Do you know what your teenager is really looking at online? Parksville resident and certified sexual health educator Kerri Isham says most parents don't, and it can lead to devastating consequences.
Isham will host a two-hour seminar for parents at the Beban Park Social Centre on Wednesday, Nov. 6 called "Six Must-Have Conversations With Your Teen." Isham said it is nearly impossible for parents to always know what a child is doing on the web thanks to technology advances and a generational gap, which is why communication is vital.
"Parents need to have early communication - way earlier than they think - with young kids about sexual health education and the perils of looking at sexualized images," she said.
"Before, (to learn about sex), we may have looked at our magazines or things like that, but what they have access to now is really degrading, dehumanizing and objectifying towards women. Our young people are mimicking behaviour they see in pornography thinking that the things they see are normal."
She added that despite parents' best efforts, there are many different venues for kids to access now that parents just can't be aware of - she named a "Hot or Not" iPhone app that allows users to rate people based on their appearance, and a website called Omegle where the slogan is "talk to strangers" as examples. Isham wants parents to understand kids can get addicted to pornography in the same way they can get addicted to drugs or alcohol.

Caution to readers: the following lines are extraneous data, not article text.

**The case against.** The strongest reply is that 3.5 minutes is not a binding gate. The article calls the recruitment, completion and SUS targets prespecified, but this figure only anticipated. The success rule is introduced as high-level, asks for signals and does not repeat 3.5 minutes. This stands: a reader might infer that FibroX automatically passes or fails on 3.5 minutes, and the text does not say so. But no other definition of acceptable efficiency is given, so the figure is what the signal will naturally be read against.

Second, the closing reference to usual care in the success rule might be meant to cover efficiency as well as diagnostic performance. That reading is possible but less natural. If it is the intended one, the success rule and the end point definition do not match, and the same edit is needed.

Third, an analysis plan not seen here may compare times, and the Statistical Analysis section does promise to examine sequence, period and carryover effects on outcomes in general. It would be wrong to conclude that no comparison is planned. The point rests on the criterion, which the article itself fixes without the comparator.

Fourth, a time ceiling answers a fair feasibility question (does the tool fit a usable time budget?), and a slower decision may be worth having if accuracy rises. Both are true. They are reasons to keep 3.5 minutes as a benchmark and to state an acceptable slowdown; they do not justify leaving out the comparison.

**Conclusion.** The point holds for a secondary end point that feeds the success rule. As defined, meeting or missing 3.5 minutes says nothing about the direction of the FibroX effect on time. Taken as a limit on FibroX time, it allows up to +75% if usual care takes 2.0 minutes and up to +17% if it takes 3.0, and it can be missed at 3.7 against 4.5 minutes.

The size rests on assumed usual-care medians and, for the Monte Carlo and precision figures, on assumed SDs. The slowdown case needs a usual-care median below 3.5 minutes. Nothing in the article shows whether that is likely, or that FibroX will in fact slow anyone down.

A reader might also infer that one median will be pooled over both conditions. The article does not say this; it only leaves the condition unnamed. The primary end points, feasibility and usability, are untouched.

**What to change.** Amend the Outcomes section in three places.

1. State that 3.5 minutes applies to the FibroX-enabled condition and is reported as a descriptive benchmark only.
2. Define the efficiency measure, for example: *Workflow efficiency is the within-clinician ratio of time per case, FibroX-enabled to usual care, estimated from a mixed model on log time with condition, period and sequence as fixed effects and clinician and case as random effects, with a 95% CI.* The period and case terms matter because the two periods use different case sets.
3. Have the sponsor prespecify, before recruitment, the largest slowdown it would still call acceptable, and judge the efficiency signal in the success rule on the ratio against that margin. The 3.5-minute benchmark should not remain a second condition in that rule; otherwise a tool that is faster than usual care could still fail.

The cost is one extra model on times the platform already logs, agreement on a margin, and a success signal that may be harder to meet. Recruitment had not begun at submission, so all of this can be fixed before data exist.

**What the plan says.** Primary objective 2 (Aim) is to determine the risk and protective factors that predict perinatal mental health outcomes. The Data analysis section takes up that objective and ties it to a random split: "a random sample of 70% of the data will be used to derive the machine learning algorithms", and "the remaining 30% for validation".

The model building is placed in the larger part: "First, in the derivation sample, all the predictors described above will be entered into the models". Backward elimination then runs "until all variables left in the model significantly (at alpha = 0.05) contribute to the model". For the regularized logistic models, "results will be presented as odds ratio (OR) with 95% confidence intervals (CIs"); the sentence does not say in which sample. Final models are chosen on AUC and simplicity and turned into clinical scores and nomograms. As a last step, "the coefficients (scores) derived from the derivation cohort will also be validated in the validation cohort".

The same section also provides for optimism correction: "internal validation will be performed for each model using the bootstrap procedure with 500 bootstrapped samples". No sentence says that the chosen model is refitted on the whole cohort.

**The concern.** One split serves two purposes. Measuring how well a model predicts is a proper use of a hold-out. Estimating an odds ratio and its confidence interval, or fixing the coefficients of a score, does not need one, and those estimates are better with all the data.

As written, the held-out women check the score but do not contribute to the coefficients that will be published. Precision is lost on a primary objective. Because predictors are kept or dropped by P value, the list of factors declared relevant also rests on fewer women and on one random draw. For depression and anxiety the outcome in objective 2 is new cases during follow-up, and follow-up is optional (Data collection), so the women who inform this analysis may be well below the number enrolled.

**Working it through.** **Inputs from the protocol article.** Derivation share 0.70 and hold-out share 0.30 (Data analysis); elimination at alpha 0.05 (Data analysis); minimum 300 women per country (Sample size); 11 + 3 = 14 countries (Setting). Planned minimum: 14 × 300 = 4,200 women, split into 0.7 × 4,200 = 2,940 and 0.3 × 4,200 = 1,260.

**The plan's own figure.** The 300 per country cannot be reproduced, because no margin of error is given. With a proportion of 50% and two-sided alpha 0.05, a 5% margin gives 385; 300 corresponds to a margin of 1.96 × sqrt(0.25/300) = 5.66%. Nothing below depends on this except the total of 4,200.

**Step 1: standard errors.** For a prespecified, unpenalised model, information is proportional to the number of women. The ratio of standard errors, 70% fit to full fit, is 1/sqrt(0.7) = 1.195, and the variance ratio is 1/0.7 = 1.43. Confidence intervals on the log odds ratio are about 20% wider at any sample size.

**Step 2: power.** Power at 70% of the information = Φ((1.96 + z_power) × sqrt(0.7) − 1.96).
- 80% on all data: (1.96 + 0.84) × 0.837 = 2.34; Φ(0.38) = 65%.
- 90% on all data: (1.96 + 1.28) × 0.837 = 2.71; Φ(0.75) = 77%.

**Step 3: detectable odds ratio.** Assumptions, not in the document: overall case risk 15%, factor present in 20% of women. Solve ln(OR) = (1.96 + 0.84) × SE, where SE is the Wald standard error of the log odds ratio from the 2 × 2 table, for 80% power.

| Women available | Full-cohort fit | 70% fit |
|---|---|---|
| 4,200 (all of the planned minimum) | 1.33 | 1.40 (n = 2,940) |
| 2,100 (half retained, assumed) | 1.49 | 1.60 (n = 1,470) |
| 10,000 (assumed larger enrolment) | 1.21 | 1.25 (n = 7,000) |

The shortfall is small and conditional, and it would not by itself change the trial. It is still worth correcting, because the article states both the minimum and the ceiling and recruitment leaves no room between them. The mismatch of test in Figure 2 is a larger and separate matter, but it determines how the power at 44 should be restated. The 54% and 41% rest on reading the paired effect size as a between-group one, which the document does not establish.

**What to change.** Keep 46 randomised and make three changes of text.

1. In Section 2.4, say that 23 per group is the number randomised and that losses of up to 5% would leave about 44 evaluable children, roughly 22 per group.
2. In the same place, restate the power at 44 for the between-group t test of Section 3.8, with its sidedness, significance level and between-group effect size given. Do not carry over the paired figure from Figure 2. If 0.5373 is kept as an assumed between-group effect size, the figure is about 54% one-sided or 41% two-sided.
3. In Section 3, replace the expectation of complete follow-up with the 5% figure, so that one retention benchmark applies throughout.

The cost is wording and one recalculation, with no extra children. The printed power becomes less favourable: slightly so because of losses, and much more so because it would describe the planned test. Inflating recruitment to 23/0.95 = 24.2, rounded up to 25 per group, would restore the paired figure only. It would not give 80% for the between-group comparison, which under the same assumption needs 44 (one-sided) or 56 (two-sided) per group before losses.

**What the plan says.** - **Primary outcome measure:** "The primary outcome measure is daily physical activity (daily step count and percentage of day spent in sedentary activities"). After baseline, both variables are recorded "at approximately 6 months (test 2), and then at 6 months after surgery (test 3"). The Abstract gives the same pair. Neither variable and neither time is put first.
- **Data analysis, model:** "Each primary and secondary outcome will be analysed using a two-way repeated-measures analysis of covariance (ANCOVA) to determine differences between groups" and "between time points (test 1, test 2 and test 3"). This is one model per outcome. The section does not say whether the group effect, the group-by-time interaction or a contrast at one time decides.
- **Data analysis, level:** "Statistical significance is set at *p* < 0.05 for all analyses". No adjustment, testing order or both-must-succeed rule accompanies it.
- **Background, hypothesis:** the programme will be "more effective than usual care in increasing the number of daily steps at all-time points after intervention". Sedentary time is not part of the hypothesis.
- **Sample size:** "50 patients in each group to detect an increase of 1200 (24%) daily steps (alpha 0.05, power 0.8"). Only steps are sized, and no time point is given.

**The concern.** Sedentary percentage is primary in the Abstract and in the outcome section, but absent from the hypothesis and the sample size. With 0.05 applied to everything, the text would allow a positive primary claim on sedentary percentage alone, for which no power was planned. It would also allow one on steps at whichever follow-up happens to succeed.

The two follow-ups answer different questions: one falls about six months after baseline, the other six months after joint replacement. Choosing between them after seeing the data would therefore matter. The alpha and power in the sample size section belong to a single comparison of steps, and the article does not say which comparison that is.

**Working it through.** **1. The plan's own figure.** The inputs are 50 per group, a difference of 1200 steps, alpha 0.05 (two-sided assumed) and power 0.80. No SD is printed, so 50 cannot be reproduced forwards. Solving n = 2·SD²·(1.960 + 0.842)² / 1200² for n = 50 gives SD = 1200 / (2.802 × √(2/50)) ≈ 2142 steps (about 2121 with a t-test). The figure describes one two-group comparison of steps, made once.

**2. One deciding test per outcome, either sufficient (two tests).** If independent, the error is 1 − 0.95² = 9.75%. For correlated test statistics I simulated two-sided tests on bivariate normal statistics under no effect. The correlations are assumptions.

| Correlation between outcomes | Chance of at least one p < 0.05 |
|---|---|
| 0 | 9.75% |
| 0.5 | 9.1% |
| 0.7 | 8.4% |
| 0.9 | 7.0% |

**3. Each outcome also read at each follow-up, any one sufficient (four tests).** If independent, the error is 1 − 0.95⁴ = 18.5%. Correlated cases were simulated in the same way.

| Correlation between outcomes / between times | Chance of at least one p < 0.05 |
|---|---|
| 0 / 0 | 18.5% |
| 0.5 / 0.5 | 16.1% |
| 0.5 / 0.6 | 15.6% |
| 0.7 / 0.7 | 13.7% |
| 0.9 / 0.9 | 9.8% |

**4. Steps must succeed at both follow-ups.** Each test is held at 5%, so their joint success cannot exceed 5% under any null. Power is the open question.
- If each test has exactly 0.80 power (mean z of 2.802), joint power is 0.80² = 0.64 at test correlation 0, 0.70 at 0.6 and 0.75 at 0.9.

"There is a high chance for addiction for teenagers looking at pornography because it actually rewires the brain and can lead to personality changes in young people," she said.
"We wouldn't leave cocaine on the table for our kids to access, we wouldn't say it's OK for them to go into a car with a drunk driver, so why would we let them look on the Internet without any parental supervision or any parental control on there?" Isham stressed that parents should develop communication methods about Internet pornography with kids without perpetuating shame.
The six topics she will cover during her two-hour Nanaimo seminar are: consent, sexual harassment, sexting, gender violence and sexual fluidity. Tickets are $25 and available online at www.powerupworkshops.ca under "workshops" then "parents" tabs.
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